Even though this is the current situation, there is some future work on its way to make an even better case for using DWARF CFI. If perf implemented a minimal unwinder—only getting the frame pointer and instruction pointers—instead of the current full unwinding, I believe we may get even closer to the performance of ORC while keeping all the benefits of using unwinding for accurate backtracing. PolarSginals has recently published a blog post on how such a minimal unwinding may be accomplished using BPF, and have finished a minimum viable product. It's hard to compare how much of a performance boost it would be for perf itself (especially when the blog post explicitly mentions that performance was not the main concern), but we at least know that the concept is solid.
Another optimization just waiting to happen is improving the stack snapshot that is stored by perf. 8 KB every time we collect a sample is way too big in most situations. If it was possible for perf to store less information per sample or have a heuristic that determines how much information to store each time, the trade-off could become much more manageable.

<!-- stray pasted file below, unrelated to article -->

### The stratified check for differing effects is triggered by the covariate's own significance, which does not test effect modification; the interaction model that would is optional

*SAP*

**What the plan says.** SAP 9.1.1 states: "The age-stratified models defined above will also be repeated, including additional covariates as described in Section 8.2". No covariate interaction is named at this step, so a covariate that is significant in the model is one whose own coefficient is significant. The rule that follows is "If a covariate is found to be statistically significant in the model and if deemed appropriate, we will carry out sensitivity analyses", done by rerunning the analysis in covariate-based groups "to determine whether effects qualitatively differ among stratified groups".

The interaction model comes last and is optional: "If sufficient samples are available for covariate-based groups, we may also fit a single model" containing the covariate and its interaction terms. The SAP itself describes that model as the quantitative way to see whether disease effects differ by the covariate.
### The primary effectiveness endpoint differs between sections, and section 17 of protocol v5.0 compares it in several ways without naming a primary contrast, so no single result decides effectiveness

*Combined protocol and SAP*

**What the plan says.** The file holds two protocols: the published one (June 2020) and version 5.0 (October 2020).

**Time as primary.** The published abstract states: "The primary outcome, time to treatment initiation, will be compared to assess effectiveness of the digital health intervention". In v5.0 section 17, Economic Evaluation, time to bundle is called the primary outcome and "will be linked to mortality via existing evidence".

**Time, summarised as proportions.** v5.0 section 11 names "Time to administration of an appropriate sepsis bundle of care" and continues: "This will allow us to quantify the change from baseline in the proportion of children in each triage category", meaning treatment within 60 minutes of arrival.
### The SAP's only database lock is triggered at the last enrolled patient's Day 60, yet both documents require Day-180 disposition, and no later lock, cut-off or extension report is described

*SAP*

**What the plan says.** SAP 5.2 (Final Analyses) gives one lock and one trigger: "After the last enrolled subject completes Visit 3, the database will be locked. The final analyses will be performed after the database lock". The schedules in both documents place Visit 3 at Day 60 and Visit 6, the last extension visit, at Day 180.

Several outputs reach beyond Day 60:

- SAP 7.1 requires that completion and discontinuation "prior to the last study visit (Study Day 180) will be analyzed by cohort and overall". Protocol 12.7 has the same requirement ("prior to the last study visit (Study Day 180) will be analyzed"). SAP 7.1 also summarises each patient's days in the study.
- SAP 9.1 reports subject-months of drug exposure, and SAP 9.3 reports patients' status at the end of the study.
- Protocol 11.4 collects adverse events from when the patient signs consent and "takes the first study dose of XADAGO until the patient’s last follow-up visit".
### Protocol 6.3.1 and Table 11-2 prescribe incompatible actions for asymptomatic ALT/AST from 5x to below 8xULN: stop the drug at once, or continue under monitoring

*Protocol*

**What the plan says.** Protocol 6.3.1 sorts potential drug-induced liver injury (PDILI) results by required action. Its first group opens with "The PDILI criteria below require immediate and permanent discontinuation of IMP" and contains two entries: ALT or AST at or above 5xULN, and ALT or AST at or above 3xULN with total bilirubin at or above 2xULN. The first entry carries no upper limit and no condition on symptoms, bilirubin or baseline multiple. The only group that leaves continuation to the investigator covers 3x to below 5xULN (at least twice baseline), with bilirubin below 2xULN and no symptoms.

Right now, there is no surefire solution. The best way to profile a program depends on your specific use case. DWARF is widely available for userspace programs, but it requires more storage space and can add a lot of overhead for the program. Frame pointers are always available, but they affect the performance of the profiled program, and it needs to be recompiled, making it impractical for projects that depend on libraries. There are known ways to improve this, but they need a lot of work put into them before we can even be sure what the end result may look like.